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The concept of the mandatory vacation policy is a new and novel approach to paid time off. It goes against what most of us expect from traditional paid time off (PTO) policies. Yet it might be the best approach for both the company and the employee.
So what is this policy all about? Why is mandatory vacation growing in popularity? And are there any real and noteworthy companies that have mandatory vacation?
Keep reading to learn more.
A mandatory vacation policy is a policy requiring employees to take a minimum number of days’ PTO each year.
This goes against the traditional way vacation time works, which generally only focuses on a maximum number of days employees can take off.
It might also be called a number of other names, such as a “minimum vacation policy”, “mandatory PTO”, “mandatory time off” or “compulsory vacation”. But for each term, the concept remains the same.
A mandatory vacation time policy is meant to address issues where employees, for one reason or another, don’t take enough time off from work.
This most often results in overworked and burned out employees. Mandatory vacation time seeks to prevent this, by ensuring that employees take time to rest, recharge and recuperate during the year.
You might think that if paid leave is available to employees they’re going to take it. But it doesn’t end up working out like that.
55% of US employees don’t take all their PTO. There are a number of reasons why.
For some, their workload is too high, and they fear they can’t avoid taking any time off, even if PTO is clearly part of their earned benefits.
In some cases it’s not specifically about workload, but just the perception that people might see them as less committed to the company, and less hard-working if they take a vacation.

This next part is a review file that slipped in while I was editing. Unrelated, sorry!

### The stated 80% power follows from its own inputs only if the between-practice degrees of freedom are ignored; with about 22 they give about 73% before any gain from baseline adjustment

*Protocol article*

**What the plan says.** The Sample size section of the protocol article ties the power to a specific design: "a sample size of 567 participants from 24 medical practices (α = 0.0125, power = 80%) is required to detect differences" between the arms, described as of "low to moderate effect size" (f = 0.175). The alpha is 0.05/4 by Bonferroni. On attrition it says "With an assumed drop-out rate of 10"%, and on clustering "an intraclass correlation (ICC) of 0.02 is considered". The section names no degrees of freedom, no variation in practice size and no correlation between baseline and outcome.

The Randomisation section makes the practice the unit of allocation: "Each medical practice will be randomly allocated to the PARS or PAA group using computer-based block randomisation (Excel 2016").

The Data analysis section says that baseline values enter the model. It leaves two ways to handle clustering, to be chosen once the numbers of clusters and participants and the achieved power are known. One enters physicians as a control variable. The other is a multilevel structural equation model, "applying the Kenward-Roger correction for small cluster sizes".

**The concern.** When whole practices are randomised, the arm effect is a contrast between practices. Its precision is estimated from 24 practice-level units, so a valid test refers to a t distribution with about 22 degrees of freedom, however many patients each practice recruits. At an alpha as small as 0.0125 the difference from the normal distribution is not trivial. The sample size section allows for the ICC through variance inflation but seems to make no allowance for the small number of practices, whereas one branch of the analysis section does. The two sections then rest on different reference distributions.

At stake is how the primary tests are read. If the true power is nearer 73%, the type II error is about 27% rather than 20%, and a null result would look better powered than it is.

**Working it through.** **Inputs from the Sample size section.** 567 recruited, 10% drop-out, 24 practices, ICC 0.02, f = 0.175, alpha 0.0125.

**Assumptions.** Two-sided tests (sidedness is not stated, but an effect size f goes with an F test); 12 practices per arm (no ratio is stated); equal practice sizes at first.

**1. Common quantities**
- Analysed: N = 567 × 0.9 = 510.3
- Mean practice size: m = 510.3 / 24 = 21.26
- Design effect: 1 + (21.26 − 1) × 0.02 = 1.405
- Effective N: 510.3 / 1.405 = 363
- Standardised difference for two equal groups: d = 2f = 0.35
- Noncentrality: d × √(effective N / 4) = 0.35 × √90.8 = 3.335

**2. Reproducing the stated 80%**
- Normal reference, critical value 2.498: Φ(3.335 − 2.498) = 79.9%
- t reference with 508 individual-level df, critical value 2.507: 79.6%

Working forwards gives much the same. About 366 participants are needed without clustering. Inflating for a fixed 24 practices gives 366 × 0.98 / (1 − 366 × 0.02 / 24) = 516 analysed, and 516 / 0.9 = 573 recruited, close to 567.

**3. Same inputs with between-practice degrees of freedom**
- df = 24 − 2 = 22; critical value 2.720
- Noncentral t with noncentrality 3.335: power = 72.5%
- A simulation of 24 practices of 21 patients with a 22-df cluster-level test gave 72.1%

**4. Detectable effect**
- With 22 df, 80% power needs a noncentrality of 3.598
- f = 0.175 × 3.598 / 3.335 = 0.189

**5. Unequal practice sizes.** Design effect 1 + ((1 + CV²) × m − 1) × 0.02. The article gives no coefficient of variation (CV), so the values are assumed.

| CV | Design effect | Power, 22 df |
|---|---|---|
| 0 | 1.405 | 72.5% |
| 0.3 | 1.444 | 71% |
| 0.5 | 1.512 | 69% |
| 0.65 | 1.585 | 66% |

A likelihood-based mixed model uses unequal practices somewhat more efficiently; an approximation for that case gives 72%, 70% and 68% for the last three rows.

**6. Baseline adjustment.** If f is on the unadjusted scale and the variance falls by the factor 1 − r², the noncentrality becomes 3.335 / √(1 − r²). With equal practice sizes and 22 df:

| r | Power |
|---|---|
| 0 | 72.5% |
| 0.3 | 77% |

Others stockpile leave for a long time, wanting the peace of mind to know they always have vacation days available, but never end up taking any.
The problem tends to be bigger in companies with unlimited paid time off policies. Since there’s no number attached to your PTO allowance here, the expectations are unclear for what is and isn’t acceptable.
Thus, employees in these companies can often be too afraid to take leave at all, because they’re scared that it will look like they’re abusing the system.
For the company, you want your employees to be taking their accrued vacation time. It helps people stay happy and healthy at the workplace, which benefits the company long-term.
If you’re running a team, you want your team members to be fresh, energized, and productive. That doesn’t happen when they’re too afraid to ask for time off.
In addition, unused leave doesn’t actually save the company anything. It generally adds up into a huge liability, since any outstanding employee vacation time has to be paid out when the person leaves their job.
Let’s take a look at some of the positives and negatives of making the choice to implement mandatory vacation time in your business.
On the plus side, mandatory paid time off should result in a happier and healthier team.
Vacation time is important for physical and mental health. It offers an opportunity to switch off and recharge the batteries, before one gets to the point of overwork or burnout.
This also helps improve company culture. The vibe from unhappy employees spreads throughout the team. Keeping everyone in a good mood does the opposite, and creates a positive environment where collaboration can thrive.